Ruth Conley, grande dame of St. A’s, hits 100; college celebrates her achievements, generosity


Courtesy/Fr. Jerome Day O.S.B.

Ruth Conley celebrates with President Favazza

Father Jerome Joseph Day, O.S.B., Faculty Advisor

MANCHESTER, NH – She attends 11 a.m. Sunday Mass in Saint Anselm Abbey Church faithfully each week. She’s a regular at almost every concert, lecture, play, exhibition and other cultural performances. She’s been known to sit in on classes and fit in football games when she can. With her late husband, she has provided support to the Geisel Library, the Department of English, the Geisel Library, the New Hampshire Institute of Politics and the college generally. And, by the way, she’s 100 years old!

Ruth Conley seems to be almost everyone’s favorite Anselmian – and she has solid credentials. This Manchester native, who enjoys good health and still lives on her own in her West Side home, is a Saint Anselm alumna, nurse, retired faculty member, faculty wife and benefactor. Presidents, deans and other administrators, numerous faculty members, alumni, and plenty of students and monks know her wit, seek out her wisdom and rely on her encouragement – all delivered with her unassuming, plain-spoken and gentle approach to life.

Conley marked her personal centennial May 15 with family and close friends after morning Mass at the abbey, where a special petition for her continued happiness and health was read. At the end of Mass, Abbot Mark A. Cooper, O.S.B., presented her with a bouquet and the monks and congregation serenaded her with the traditional “Happy Birthday” tune. She continued her birthday festivities with a college celebration two days later at the Alva de Mars Chapel Art Center on campus, hosted by Father Iain G. MacLellan, O.S.B., director, with Jim Flanagan, vice president for advancement, as master of ceremonies.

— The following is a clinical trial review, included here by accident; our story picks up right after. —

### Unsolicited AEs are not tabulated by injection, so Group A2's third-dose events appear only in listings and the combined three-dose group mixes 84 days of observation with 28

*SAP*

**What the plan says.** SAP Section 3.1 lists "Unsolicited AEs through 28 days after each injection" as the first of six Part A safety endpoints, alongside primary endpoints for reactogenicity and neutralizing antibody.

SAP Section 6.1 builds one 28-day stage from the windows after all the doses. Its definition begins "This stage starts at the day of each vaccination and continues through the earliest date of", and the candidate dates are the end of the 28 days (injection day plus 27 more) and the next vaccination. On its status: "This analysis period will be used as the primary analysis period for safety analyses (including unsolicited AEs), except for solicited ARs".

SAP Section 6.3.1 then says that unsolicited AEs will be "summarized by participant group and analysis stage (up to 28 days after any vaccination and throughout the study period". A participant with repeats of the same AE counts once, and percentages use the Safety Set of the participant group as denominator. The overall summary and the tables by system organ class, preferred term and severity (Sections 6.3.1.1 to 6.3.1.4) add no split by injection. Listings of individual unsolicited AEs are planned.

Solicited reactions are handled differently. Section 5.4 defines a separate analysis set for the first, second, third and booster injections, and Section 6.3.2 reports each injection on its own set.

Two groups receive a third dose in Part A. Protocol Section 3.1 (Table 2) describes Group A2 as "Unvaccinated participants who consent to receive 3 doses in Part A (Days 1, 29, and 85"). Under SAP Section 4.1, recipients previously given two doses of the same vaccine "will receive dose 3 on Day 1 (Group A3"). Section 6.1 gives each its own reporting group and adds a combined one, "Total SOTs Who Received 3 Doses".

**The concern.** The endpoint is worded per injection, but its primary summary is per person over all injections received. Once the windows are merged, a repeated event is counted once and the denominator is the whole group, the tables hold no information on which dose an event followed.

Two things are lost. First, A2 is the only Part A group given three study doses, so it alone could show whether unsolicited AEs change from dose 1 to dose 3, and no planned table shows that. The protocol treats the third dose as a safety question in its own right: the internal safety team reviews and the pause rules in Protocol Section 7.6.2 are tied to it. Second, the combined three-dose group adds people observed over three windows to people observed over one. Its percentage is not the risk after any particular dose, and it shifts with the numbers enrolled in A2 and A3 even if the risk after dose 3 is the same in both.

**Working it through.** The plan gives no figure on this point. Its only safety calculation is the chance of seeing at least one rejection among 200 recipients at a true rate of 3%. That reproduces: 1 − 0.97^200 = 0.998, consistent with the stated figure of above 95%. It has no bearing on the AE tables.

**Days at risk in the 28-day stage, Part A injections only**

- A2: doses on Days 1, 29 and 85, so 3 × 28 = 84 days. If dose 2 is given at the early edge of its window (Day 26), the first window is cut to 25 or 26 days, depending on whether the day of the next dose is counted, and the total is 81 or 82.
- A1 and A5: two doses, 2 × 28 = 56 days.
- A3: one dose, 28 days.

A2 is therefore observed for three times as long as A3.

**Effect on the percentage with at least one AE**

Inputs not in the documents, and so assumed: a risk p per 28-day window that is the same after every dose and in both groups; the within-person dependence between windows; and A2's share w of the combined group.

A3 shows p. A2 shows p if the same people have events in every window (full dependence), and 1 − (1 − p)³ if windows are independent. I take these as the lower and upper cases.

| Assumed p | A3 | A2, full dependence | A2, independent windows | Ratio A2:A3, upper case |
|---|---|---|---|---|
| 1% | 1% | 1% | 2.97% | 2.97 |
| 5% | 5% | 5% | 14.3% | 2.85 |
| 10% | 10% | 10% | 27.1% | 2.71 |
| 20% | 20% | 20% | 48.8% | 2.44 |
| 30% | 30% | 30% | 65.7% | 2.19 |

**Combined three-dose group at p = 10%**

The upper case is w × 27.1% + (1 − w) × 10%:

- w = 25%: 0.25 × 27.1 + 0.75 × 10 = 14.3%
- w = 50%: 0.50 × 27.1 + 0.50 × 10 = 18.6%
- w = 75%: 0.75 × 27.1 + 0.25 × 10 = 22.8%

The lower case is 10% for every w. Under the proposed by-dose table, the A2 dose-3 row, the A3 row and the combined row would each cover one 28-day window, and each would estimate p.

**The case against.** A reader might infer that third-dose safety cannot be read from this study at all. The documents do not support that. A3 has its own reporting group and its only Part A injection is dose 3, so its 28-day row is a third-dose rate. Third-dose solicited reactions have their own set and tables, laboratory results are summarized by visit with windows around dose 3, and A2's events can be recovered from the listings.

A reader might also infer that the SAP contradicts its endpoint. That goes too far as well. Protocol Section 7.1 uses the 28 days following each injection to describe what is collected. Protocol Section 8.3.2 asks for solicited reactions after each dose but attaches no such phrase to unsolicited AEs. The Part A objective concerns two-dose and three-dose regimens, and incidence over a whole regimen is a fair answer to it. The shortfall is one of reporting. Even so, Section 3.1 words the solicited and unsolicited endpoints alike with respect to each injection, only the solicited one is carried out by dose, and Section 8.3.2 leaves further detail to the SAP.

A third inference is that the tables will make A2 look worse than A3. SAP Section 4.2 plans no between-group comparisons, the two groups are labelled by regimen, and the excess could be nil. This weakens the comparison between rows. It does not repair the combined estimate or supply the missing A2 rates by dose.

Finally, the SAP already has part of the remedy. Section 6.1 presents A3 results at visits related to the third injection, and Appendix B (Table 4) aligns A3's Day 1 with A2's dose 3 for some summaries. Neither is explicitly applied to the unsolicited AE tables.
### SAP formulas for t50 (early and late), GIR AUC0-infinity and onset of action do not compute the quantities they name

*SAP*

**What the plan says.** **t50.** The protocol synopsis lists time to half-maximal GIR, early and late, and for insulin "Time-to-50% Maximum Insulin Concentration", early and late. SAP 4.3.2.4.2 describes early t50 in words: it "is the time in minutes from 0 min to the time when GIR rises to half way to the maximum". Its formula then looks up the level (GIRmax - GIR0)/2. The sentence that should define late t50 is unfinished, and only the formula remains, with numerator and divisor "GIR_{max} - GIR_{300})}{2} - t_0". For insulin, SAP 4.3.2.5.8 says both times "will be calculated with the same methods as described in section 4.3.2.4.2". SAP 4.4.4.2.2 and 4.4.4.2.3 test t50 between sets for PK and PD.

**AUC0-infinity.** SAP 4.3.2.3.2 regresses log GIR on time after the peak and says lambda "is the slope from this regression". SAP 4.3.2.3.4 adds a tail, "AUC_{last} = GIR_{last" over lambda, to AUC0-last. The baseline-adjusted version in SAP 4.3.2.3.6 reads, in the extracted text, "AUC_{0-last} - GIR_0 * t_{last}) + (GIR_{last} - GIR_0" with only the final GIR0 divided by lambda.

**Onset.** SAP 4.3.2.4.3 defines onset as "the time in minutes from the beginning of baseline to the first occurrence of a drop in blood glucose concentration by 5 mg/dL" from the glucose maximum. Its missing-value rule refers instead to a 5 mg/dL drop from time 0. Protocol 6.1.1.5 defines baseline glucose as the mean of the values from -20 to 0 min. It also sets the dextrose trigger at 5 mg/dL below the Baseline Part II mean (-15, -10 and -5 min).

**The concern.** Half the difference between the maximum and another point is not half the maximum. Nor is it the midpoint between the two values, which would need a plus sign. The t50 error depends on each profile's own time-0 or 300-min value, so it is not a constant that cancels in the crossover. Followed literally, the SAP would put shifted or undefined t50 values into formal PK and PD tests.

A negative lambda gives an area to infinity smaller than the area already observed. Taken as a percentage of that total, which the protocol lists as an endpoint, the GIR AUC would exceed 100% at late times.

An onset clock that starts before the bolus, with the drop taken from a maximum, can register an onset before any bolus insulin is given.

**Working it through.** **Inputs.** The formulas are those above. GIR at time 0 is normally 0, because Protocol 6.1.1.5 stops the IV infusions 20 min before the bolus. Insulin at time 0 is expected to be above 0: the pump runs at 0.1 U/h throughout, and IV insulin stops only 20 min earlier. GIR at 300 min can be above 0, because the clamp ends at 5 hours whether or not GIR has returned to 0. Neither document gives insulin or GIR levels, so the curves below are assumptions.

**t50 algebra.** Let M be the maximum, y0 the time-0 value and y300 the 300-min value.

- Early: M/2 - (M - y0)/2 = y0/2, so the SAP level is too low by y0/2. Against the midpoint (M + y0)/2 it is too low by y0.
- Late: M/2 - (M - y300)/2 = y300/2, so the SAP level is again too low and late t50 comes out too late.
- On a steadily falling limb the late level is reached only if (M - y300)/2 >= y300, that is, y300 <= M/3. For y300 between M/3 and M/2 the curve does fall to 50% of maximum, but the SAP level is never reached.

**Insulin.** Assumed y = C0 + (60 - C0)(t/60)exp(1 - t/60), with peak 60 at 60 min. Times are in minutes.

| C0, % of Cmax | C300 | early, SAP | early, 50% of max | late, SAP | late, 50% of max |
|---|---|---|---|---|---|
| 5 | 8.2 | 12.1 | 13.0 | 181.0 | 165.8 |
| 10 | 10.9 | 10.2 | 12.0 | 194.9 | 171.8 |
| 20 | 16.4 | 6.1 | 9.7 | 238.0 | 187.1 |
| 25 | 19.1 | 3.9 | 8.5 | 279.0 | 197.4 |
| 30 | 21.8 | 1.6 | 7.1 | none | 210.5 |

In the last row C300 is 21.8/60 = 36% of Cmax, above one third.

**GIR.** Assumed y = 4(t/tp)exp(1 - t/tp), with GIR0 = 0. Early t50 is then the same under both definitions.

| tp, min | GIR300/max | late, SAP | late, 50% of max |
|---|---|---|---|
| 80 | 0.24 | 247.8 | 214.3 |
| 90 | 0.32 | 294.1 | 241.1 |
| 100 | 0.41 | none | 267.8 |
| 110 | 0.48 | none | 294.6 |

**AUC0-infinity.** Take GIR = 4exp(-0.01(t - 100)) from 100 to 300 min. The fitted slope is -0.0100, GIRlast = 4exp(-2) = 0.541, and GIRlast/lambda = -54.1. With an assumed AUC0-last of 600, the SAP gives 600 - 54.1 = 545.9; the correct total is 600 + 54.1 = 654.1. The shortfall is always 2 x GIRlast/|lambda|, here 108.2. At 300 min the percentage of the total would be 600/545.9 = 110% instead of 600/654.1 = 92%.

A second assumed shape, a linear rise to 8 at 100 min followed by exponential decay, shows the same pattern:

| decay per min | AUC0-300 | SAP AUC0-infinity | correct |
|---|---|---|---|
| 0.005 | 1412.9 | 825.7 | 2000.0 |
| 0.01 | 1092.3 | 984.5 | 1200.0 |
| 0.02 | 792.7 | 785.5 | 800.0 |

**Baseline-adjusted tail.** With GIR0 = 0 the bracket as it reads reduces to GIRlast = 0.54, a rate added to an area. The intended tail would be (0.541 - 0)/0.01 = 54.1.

English Professor Gary Bouchard, director of the Gregory J. Grappone ’04 Humanities Institute, provided an overview of Conley’s relationship with Saint Anselm and read an “adapted” Shakespeare sonnet in her honor. Father Iain presented the new centenarian with a framed, limited-edition reproduction of an engraving of Albrecht Dürer’s “Virgin and Child on a Crescent Moon with a Starry Crown and Scepter.” The engraving Is part of the MacDonald Collection in the Chapel Art Center, while the original artwork is held by The Frick Collection, New York.

Conley herself then was invited to cut a large 100th birthday cake for the assembled crowd, which sang “Happy Birthday” accompanied by Aidan Lewis, an English and philosophy double major and a 2021 Saint Anselm graduate from Weymouth, MA. He provided background music throughout the reception. Carolyn Hill, this past academic year’s Conley Scholar and a May graduate, also attended the event. She plans to pursue graduate studies in English at Boston University this fall.

The daughter of Lena (Itskowitz), an immigrant from Austria-Hungary, and Daniel Joseph McCarthy, the son of Irish immigrants, Conley was born May 15, 1922. Her father worked in one of the city’s shoe mills. The second eldest of seven McCarthy children, she attended local schools, graduating from Manchester Central High School in 1939. With the Depression still under way and World War II right around the corner, Conley worked at the Belmont Lunch, a restaurant on the East Side of the city.

“We had teachers, lawyers, milkmen, telephone workers among diners, a very nice clientele,” she said, “and the food was delicious home cooking. No liquor!”